Wednesday, February 20, 2013

Saturday Winter Wine Classes

Winter can be pretty dreary, even when we aren't buried in piles of snow. So, you might as well make the most of it and drink some wine and maybe learn a little something in the process, don't you think?

Here's an idea to help get you out of the winter blues: Fifth Avenue's Terroir Park Slope is offering Saturday afternoon winter wine classes. The 6-part series has already begun but there's still plenty of tasting and learning left!

Tickets are $20 a seat. Guests can contact Allison Whittinghill at to reserve their space. 

Saturday Afternoons
4:00 and 5:30 pm

Saturday, February 16th
-Wine: so what is it? And why does it taste that way? And why has it been present at every moment in human history?
And why do I think about it all the time? A cool /easy/ fun introduction to the glories of the world of wine.

Saturday, February 23rd-Chardonnay: is it the world's greatest white wine? We will explore six different wine areas, producing six different expressions of this grape, from Burgundy to California to Australia. How did this grape take over the world?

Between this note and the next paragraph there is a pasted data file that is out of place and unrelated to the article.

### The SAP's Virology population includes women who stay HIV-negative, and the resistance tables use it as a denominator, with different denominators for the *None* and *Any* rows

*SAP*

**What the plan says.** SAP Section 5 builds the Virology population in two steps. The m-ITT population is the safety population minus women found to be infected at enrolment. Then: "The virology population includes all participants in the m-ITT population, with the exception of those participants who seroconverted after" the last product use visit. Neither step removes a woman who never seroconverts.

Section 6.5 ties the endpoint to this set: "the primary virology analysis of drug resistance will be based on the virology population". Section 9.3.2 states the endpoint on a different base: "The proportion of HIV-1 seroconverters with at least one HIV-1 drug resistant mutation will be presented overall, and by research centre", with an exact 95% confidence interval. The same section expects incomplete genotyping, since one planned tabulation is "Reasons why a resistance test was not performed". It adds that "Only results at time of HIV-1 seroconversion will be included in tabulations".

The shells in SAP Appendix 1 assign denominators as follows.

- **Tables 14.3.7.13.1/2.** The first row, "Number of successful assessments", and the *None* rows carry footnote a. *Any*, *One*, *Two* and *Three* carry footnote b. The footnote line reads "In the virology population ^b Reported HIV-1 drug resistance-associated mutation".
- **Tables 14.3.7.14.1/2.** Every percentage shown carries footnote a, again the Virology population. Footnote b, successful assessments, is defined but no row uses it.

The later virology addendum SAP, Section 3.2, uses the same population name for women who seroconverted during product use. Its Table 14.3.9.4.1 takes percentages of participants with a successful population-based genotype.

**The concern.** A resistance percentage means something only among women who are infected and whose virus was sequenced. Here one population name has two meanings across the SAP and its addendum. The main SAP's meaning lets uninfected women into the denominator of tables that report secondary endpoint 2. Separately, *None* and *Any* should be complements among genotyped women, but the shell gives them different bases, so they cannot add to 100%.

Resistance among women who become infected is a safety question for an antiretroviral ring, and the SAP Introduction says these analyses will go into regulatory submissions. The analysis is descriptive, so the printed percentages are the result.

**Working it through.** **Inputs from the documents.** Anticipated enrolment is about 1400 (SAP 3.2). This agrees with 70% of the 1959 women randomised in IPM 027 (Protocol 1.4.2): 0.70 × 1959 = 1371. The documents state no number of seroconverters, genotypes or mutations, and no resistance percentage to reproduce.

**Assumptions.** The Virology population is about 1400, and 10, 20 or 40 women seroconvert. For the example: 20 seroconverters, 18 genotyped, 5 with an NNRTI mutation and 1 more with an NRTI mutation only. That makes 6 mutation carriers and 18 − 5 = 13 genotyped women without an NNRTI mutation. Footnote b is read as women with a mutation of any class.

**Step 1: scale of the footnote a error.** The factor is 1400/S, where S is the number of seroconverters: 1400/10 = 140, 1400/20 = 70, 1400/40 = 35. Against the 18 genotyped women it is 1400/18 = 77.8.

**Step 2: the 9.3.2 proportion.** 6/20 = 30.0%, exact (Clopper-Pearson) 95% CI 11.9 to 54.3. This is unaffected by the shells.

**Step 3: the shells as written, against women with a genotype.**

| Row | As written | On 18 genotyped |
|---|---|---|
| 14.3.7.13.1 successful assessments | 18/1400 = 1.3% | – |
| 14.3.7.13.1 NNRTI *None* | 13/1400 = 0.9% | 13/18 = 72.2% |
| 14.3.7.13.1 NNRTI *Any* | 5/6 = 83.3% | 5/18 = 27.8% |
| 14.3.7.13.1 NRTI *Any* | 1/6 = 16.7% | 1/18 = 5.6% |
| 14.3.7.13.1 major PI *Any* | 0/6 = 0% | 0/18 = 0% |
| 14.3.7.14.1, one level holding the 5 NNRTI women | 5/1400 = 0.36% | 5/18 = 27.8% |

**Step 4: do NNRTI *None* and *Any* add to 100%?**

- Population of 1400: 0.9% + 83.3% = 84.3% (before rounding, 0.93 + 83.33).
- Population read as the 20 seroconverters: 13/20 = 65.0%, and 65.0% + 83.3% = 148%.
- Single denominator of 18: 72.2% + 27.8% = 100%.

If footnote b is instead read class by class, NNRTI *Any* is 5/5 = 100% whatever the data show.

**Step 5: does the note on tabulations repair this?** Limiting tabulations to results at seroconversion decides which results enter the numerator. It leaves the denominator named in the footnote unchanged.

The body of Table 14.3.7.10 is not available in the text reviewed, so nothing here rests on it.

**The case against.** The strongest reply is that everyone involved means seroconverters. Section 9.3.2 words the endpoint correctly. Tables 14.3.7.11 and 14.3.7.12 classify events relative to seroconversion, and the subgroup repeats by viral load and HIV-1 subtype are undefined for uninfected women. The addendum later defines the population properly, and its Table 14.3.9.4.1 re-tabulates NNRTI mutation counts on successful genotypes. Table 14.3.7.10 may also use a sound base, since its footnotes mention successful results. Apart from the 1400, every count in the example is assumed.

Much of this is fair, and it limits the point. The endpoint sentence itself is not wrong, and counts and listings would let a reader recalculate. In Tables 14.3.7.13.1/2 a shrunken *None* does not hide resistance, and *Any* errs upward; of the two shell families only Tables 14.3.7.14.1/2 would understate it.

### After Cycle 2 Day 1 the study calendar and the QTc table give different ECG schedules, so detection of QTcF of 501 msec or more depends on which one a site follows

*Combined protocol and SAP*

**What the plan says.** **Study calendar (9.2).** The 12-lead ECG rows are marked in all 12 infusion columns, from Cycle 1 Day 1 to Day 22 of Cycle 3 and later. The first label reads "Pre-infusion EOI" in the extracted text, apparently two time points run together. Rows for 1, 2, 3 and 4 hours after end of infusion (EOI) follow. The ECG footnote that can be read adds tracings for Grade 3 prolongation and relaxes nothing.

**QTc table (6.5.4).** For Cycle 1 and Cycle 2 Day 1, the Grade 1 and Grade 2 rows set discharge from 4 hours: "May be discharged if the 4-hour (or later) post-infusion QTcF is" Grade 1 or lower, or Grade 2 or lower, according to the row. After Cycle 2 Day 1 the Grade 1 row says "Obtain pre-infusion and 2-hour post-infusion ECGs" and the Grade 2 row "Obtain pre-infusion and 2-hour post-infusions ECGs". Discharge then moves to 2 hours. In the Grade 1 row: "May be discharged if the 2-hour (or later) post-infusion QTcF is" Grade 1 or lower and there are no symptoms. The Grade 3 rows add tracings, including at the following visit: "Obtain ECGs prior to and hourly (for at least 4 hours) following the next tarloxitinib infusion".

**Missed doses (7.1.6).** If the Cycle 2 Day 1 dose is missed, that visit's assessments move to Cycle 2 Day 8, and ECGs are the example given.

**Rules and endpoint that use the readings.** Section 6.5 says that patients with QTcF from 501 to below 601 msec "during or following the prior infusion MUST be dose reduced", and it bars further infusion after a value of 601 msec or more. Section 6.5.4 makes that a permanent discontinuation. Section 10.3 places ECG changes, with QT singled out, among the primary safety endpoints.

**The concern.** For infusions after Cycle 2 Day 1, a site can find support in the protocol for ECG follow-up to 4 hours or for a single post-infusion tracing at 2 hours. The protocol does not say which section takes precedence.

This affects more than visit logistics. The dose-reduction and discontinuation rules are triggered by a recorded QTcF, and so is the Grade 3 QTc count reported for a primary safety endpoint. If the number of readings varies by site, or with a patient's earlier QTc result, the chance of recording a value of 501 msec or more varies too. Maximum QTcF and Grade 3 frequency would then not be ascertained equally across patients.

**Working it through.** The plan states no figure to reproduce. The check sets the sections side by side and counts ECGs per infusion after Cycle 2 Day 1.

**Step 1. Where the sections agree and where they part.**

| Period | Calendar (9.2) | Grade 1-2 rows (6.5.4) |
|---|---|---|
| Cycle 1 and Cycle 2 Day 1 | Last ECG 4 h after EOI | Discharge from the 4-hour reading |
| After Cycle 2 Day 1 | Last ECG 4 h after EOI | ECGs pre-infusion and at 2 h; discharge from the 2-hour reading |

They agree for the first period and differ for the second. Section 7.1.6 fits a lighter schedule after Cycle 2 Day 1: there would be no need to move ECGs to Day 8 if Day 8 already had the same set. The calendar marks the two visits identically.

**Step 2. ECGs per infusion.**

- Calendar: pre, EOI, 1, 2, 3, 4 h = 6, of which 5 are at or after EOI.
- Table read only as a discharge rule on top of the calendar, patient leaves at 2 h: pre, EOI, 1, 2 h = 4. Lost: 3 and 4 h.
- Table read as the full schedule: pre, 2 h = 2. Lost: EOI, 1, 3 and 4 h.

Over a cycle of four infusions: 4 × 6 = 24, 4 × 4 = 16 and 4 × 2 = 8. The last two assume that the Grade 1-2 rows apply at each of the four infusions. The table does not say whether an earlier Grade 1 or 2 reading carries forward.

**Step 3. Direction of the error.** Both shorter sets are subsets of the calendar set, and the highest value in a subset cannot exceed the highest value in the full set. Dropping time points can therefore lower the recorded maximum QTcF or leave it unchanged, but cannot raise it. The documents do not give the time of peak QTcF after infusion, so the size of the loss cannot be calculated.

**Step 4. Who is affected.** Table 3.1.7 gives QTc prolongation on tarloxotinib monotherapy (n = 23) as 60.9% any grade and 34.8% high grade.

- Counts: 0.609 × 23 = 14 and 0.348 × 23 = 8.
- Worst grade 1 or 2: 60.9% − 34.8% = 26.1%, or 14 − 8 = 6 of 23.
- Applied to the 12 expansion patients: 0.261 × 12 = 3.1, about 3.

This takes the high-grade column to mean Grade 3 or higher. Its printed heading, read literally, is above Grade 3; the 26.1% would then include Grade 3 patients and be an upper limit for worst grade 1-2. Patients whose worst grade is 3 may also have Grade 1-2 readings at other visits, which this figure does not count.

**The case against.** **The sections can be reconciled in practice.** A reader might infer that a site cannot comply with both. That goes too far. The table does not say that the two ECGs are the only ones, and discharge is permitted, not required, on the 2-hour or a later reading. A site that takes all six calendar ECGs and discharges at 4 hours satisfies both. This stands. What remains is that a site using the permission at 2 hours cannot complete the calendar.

Saturday, March 2nd

-Riesling: its glory is in the multiplicity of styles and its damnation is in the multiplicity of styles. Forget what you have heard and check your pre-conceptions at the door...Riesling is truly the world's greatest grape.

Saturday, March 9th
-Syrah: it was once considered to be the new Merlot and then Merlot got kicked to the curb and Syrah got side-swiped by Malbec. And the constabulary is still trying to figure out the crash site. Needless to say, Syrah is the grape of a modern Park Slope society!

Saturday, March 23rd
-Pinot Noir: this is the Lindsay Lohan of grapes...exciting, thrilling, captivating, gorgeous, great when she is great, but, boy, can she have some bad days. We love her and revere her nonetheless and are thrilled with every encounter (but always prepared for the worst).

Saturday, March 30th
-Cabernet Sauvignon and Cabernet Franc: two noble grapes, best of friends (and even related) but engaged in a war for Cabernet supremacy. Like the Montagues and the Capulets, can a common ground be found where both grapes can live in peace or will the serenity of the wine world be forever severed?   

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